associated with one specific exemplar are compared against other specific group members.
Thus, when considering whether MLK Day improves or harms attitudes towards African-
Americans, the above findings on evaluative judgment suggest a counter-intuitive answer: MLK
Day may both improve and harm racial attitudes depending on whether African-Americans are
judged as a group or individually. As reviewed above, when an exemplar (e.g., a successful female
CEO) can be included within a general group category (e.g., women), assimilation effects occur
(e.g., women as a group are rated as more competent). Contrast effects occur when this same
exemplar (e.g., the CEO) can be used to construct standards to which other specific group members
are compared (e.g., other women as rated as less competent: Schwarz & Bless, 1992a).
By this logic, MLK can be included within representations of African-Americans as a group
(a superordinate category of which he is a member), but he can only be compared to (and not
“included in”) other individual African-American political figures (lateral categories that are
mutually exclusive). Hence, MLK Day should improve attitudes toward African-Americans as a
group (in line with related research by Rydell, et al., 2010), but could actually harm attitudes toward
individual African-American politicians, who likely fall short of his exceptional standard.
Such asymmetries in the impact of exemplars on group versus individual judgments have
been reported in several domains. Importantly, however, evidence for their operation under
naturalistic conditions is missing. Such evidence is needed to afford insight into real-world
consequences related to how racial attitudes take shape outside the laboratory.
MLK DAY AND RACIAL ATTITUDES 5
The Present Research
We used quasi-experimental designs in which college student participants were randomly
assigned to evaluate African-Americans as a group and a specific African-American exemplar,
either on MLK Day or on a control day. However, because the effects of MLK on racial attitudes
should only occur if and when people are actually thinking about him, we also took into account
whether participants attended or did not attend an on campus MLK Day event. This was included
because comparison-based contrast effects are limited to judgments for which the prime can serve
as a highly accessible and relevant standard. Thus, our predictions should only pertain to people for
whom MLK is accessible at the time of judgment (Mussweiler, 2003). In other words, using the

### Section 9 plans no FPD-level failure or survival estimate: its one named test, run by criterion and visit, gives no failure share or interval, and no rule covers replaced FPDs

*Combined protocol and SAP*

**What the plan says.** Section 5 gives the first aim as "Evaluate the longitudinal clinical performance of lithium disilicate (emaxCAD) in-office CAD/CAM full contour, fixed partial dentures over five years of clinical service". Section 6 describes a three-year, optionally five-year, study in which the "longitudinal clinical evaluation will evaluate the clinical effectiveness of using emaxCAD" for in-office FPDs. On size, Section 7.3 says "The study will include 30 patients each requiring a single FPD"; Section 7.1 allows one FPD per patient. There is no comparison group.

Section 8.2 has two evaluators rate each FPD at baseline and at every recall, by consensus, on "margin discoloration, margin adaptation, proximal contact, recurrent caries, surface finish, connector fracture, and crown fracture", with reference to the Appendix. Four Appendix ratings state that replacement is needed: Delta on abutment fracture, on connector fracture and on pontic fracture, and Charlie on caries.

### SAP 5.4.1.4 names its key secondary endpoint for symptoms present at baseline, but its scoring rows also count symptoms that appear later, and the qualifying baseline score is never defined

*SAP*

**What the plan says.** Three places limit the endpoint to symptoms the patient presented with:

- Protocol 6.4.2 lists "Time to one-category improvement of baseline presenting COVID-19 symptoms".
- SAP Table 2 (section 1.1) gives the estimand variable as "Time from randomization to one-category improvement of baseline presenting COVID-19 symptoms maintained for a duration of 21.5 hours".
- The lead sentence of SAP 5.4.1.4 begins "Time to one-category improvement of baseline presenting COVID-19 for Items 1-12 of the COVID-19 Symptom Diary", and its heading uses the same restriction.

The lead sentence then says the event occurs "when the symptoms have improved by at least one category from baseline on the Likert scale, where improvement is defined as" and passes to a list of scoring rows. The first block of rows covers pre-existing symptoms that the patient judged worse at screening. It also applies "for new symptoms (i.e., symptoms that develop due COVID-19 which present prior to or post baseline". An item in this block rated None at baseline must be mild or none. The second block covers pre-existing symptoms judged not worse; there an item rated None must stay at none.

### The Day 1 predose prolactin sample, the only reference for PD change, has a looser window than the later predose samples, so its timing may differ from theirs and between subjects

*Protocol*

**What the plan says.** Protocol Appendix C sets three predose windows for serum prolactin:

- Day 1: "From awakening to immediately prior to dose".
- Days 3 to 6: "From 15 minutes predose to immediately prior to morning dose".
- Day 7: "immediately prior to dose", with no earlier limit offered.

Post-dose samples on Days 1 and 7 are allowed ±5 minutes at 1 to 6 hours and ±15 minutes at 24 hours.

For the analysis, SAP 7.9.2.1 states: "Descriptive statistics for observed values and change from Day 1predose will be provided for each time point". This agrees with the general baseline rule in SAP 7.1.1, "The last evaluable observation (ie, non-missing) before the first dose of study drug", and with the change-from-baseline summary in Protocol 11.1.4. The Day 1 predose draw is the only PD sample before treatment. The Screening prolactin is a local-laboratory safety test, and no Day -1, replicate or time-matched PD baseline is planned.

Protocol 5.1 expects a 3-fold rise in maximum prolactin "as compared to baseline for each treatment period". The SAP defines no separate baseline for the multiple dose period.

naturalistic holiday as a means to manipulate racial attitudes should only “work” to the extent that
people are actually aware of its occurrence.
We expected that participants for whom MLK was salient (i.e., those attending an MLK Day
event on the holiday) would have more sympathetic attitudes towards African-Americans as a
group, but simultaneously more negative evaluations of a specific African-American leader.
Because this contrast should apply only to relevant or “matching” comparison targets that invite
contrast (i.e., favorably viewed African-American political leaders), we further predicted that
judgments of less relevant targets would be unaffected by the holiday–lending further support to our
proposed theoretical framework.
Study 1
Method
Participants. Randomly selected students (N=1,366) at a Midwestern university were
emailed to complete an online survey about “current issues.” The final sample (N=199) was 37.2%
male aged 18-46 (M=22.78), 80.4% Caucasian, 7.5% Asian-American, 1.5% African-American,
and 10.6% Mixed or Other Ethnicity.
MLK DAY AND RACIAL ATTITUDES 6
Procedure. Participants were randomly assigned to receive the survey invitation before
(mode=January 9; n=81), on (mode=January 19; n=66), or after (mode=February 2; n=52) MLK
Day 2004. The survey included an unrelated control question about whether the economy would get
worse or better (1=a lot better, 5=stay the same, 9=a lot worse). Participants were asked a valid,
widely-used question assessing attitudes toward African-Americans as a group: whether they
thought discrimination against African-Americans was still a problem (1= no longer a problem,
9=the single most significant problem; McConahay, 1986). We used this item because it measures
indirect manifestations of racism with low social desirability costs, bypassing traditional biases on
explicit self-reports of anti-Black prejudice (McConahay, 1986). Participants additionally reported
their own political orientation (1=Democrat, 2=Moderate Democrat, 3=Moderate Republican,
4=Republican).
Participants also reported their feelings toward a specific African-American exemplar: Colin
Powell (1=dislike him a lot, 5=neutral, 9=like him a lot). At the time of this study, Colin Powell was
arguably the most widely recognized African-American politician, thus serving as a politically-